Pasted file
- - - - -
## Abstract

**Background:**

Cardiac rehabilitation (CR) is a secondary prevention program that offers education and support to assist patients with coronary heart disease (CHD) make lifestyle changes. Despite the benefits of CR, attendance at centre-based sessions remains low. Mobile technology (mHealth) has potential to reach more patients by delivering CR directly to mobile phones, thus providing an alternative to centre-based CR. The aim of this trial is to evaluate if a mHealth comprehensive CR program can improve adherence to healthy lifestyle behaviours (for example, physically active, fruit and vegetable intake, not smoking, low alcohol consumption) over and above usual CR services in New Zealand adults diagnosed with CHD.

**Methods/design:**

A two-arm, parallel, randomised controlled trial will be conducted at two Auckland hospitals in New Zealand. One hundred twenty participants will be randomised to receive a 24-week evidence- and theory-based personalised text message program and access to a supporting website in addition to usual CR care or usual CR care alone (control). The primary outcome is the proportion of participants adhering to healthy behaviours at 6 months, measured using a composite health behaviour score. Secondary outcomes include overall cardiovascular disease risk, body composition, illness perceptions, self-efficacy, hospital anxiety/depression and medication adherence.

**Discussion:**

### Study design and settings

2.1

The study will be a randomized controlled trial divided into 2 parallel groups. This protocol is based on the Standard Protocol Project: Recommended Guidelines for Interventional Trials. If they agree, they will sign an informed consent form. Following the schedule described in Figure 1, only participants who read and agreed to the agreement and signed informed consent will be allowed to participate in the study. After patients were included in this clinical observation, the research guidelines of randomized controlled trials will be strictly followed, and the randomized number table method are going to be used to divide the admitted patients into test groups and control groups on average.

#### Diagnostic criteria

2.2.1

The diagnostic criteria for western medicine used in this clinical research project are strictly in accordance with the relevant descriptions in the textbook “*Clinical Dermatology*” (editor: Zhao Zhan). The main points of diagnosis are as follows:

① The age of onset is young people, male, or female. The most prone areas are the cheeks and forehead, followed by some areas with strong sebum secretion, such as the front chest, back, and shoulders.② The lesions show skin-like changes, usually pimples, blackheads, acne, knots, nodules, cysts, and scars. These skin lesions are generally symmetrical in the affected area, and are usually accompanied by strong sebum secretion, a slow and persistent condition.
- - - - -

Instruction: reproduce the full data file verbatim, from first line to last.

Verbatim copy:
## Abstract

**Background:**

Cardiac rehabilitation (CR) is a secondary prevention program that offers education and support to assist patients with coronary heart disease (CHD) make lifestyle changes. Despite the benefits of CR, attendance at centre-based sessions remains low. Mobile technology (mHealth) has potential to reach more patients by delivering CR directly to mobile phones, thus providing an alternative to centre-based CR. The aim of this trial is to evaluate if a mHealth comprehensive CR program can improve adherence to healthy lifestyle behaviours (for example, physically active, fruit and vegetable intake, not smoking, low alcohol consumption) over and above usual CR services in New Zealand adults diagnosed with CHD.

**Methods/design:**

A two-arm, parallel, randomised controlled trial will be conducted at two Auckland hospitals in New Zealand. One hundred twenty participants will be randomised to receive a 24-week evidence- and theory-based personalised text message program and access to a supporting website in addition to usual CR care or usual CR care alone (control). The primary outcome is the proportion of participants adhering to healthy behaviours at 6 months, measured using a composite health behaviour score. Secondary outcomes include overall cardiovascular disease risk, body composition, illness perceptions, self-efficacy, hospital anxiety/depression and medication adherence.

**Discussion:**

### Study design and settings

2.1

The study will be a randomized controlled trial divided into 2 parallel groups. This protocol is based on the Standard Protocol Project: Recommended Guidelines for Interventional Trials. If they agree, they will sign an informed consent form. Following the schedule described in Figure 1, only participants who read and agreed to the agreement and signed informed consent will be allowed to participate in the study. After patients were included in this clinical observation, the research guidelines of randomized controlled trials will be strictly followed, and the randomized number table method are going to be used to divide the admitted patients into test groups and control groups on average.

#### Diagnostic criteria

2.2.1

The diagnostic criteria for western medicine used in this clinical research project are strictly in accordance with the relevant descriptions in the textbook “*Clinical Dermatology*” (editor: Zhao Zhan). The main points of diagnosis are as follows:

① The age of onset is young people, male, or female. The most prone areas are the cheeks and forehead, followed by some areas with strong sebum secretion, such as the front chest, back, and shoulders.② The lesions show skin-like changes, usually pimples, blackheads, acne, knots, nodules, cysts, and scars. These skin lesions are generally symmetrical in the affected area, and are usually accompanied by strong sebum secretion, a slow and persistent condition.